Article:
Non-aqueous lithium-oxygen batteries are considered as most advanced power sources, albeit they are facing numerous challenges concerning almost each cell component. Herein, we diverge from the conventional and traditional liquid-based non-aqueous Li-O2 batteries to a Li-O2 system based on a solid polymer electrolyte (SPE-) and operated at a temperature higher than the melting point of the polymer electrolyte, where useful and most applicable conductivity values are easily achieved. The proposed SPE-based Li-O2 cell is compared to Li-O2 cells based on ethylene glycol dimethyl ether (glyme) through potentiodynamic and galvanostatic studies, showing a higher cell discharge voltage by 80 mV and most significantly, a charge voltage lower by 400 mV. The solid-state battery demonstrated a comparable discharge-specific capacity to glyme-based Li-O2 cells when discharged at the same current density. The results shown here demonstrate that the safer PEO-based Li-O2 battery is highly advantageous and can potentially replace the contingent of liquid-based cells upon further investigation.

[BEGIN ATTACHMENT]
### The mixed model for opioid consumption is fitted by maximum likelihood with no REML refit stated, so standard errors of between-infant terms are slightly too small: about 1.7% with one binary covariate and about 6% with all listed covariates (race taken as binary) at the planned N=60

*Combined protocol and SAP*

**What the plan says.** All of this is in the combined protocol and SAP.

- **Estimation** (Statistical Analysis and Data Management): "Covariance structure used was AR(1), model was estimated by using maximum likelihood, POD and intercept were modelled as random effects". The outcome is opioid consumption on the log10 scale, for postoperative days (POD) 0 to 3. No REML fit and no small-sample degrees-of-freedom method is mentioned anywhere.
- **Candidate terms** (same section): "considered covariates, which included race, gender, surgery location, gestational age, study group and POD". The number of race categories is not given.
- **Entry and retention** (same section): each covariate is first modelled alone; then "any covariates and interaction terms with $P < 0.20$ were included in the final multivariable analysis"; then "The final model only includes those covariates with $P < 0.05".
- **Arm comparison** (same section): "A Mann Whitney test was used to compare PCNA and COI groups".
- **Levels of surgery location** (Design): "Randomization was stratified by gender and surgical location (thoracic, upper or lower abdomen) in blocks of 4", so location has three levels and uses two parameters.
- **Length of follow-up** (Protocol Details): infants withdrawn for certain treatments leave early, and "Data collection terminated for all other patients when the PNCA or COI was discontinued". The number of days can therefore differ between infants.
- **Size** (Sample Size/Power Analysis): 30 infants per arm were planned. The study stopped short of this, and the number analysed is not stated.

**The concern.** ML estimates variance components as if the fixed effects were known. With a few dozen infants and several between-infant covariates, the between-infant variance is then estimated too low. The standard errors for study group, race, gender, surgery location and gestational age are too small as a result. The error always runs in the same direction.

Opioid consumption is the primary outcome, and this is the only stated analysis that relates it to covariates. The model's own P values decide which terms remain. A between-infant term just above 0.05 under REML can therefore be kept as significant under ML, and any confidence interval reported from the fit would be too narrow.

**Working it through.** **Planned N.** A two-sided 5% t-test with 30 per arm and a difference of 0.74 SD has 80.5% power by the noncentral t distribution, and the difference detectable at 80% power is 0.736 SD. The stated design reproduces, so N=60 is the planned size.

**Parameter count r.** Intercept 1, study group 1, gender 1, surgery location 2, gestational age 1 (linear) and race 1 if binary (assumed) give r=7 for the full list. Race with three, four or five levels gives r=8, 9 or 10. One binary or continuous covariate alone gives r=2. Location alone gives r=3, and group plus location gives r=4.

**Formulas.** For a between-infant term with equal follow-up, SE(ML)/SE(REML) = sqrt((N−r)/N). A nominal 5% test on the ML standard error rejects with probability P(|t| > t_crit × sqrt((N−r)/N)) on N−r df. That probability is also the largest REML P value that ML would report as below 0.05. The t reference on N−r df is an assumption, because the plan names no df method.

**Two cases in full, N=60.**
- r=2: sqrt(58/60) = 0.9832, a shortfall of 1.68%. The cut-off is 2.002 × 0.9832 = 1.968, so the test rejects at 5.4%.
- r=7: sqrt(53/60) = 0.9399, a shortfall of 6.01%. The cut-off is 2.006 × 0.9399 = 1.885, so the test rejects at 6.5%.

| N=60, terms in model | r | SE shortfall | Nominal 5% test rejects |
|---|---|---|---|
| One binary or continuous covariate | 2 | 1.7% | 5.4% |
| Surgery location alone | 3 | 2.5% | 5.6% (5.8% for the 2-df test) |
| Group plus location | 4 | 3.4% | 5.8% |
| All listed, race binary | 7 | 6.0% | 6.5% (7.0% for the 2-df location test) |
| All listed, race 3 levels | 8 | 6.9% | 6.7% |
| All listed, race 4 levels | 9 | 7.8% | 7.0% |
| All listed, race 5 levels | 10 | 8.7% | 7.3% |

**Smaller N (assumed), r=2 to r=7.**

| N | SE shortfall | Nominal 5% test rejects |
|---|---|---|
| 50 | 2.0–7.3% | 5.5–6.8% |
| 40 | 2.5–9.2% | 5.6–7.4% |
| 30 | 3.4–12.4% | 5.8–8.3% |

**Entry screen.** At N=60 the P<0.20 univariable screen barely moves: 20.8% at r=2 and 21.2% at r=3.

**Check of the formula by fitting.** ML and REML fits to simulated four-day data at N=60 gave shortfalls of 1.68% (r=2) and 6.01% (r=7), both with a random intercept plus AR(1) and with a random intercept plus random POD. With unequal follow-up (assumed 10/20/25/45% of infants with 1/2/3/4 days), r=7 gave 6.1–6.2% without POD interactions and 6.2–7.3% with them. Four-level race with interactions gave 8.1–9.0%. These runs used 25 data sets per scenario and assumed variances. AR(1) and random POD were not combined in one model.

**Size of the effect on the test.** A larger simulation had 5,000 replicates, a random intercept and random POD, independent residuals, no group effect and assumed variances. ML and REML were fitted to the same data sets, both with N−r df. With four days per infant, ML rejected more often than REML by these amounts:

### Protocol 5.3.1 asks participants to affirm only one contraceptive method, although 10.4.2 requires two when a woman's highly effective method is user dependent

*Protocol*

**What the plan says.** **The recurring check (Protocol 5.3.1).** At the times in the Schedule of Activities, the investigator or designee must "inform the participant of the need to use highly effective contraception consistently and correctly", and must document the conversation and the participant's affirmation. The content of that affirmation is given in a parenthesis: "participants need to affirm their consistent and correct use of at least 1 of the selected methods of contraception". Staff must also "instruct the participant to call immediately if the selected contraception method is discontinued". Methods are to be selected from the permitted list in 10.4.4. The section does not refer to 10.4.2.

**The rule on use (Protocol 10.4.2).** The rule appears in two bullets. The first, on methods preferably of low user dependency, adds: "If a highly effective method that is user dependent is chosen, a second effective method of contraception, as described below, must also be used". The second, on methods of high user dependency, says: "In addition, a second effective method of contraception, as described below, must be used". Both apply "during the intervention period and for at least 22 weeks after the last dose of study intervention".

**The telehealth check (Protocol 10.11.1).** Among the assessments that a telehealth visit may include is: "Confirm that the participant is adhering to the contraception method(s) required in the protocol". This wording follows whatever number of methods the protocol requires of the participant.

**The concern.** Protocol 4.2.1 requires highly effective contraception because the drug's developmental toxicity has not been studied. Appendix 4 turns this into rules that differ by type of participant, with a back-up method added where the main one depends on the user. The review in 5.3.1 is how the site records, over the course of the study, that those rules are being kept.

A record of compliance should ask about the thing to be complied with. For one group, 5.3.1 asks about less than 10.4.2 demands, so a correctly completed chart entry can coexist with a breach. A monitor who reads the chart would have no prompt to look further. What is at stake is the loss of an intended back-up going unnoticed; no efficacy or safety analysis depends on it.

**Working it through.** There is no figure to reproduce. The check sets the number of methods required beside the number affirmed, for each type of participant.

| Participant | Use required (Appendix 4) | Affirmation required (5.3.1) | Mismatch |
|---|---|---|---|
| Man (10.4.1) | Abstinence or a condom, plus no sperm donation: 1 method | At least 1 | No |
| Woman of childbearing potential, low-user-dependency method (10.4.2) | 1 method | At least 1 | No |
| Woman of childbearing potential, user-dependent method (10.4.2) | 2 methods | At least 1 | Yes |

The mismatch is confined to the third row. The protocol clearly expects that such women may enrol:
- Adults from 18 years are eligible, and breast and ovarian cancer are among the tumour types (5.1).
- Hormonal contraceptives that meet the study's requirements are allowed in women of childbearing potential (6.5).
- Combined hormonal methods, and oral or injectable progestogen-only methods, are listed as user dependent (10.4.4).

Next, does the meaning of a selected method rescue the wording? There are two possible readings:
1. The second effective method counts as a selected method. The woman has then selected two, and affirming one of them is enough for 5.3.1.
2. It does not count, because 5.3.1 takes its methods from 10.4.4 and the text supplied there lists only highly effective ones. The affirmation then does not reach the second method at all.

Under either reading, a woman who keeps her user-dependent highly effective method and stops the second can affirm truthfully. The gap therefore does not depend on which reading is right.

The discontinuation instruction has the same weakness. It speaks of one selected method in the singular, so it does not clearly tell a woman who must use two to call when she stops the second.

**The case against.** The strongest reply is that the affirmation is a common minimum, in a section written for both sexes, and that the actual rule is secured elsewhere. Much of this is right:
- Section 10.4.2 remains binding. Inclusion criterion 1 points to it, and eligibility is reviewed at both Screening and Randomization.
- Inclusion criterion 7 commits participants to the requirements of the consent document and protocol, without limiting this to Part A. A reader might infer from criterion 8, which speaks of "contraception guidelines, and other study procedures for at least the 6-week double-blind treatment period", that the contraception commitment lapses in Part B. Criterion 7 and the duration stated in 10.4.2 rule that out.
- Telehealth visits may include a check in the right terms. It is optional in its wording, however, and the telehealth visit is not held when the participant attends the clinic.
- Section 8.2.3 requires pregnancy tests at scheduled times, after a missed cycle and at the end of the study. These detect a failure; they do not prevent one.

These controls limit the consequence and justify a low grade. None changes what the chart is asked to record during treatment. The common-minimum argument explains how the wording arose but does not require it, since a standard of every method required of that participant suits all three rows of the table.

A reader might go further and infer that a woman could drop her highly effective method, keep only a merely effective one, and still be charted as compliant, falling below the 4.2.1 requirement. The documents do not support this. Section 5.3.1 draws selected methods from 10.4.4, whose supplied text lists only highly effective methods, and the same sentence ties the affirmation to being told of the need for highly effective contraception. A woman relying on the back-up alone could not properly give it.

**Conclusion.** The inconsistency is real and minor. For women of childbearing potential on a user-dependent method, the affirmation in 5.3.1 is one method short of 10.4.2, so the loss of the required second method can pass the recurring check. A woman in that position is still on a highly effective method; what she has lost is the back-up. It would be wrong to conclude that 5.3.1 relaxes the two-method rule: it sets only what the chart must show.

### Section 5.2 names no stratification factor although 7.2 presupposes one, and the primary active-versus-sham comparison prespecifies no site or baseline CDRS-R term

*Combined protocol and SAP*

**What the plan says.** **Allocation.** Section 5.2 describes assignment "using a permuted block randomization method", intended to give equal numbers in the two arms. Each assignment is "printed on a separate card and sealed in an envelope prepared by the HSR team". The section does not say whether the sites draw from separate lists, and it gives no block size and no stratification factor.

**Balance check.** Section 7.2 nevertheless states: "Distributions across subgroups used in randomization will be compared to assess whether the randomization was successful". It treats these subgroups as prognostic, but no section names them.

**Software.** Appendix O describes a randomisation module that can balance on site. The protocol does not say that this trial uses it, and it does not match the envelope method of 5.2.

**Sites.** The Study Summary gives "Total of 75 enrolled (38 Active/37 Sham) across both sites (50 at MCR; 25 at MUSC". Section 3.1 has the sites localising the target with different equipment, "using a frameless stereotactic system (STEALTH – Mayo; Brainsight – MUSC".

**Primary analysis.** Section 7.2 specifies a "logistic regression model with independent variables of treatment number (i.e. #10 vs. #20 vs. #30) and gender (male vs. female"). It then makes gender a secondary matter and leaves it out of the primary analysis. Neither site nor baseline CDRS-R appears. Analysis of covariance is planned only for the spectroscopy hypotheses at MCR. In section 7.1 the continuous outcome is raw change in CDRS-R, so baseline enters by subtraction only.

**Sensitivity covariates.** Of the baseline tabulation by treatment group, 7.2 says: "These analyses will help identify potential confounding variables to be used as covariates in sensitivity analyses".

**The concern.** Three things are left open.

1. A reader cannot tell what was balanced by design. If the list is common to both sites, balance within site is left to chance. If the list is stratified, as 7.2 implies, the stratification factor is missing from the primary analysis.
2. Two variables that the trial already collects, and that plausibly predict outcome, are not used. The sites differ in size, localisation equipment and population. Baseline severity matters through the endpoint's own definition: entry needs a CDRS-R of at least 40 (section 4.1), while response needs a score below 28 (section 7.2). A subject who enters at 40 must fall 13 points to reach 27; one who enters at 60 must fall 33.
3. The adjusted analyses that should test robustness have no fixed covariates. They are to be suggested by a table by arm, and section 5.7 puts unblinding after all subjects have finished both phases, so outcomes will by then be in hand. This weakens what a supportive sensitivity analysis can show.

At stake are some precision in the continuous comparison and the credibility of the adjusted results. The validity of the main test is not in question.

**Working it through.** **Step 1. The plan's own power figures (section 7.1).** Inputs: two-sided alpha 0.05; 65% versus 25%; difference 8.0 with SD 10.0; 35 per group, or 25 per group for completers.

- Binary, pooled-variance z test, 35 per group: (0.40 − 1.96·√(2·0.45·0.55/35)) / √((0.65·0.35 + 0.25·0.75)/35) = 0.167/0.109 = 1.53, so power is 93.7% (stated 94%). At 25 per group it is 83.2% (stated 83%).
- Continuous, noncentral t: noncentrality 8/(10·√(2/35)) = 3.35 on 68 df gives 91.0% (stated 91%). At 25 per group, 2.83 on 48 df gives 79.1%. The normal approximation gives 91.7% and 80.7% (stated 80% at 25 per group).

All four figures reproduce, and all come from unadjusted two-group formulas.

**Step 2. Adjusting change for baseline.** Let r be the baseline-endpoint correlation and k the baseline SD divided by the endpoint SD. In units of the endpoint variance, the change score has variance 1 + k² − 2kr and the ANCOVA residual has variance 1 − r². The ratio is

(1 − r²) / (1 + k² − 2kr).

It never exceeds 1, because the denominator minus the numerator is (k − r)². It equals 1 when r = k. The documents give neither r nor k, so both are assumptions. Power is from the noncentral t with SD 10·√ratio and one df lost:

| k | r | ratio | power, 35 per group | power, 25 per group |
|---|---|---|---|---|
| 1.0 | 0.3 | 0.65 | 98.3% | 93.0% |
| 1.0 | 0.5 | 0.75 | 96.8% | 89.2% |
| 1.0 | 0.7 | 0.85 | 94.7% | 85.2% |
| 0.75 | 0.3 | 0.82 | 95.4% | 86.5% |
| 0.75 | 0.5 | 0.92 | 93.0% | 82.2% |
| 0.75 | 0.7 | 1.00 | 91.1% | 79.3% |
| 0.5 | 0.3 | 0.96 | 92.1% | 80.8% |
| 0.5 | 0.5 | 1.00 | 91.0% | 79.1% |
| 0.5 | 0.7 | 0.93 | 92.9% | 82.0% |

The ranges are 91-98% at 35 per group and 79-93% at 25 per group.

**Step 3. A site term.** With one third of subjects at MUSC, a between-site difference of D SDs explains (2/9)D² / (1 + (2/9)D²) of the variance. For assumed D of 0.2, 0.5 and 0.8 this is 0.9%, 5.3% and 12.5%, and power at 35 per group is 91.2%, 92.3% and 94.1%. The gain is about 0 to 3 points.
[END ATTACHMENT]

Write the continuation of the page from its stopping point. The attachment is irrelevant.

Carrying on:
|Number of pages||5|
|Journal||Angewandte Chemie - International Edition|
|State||Published - 7 Jan 2015|
- Carbon nanotubes
- Lithium-oxygen batteries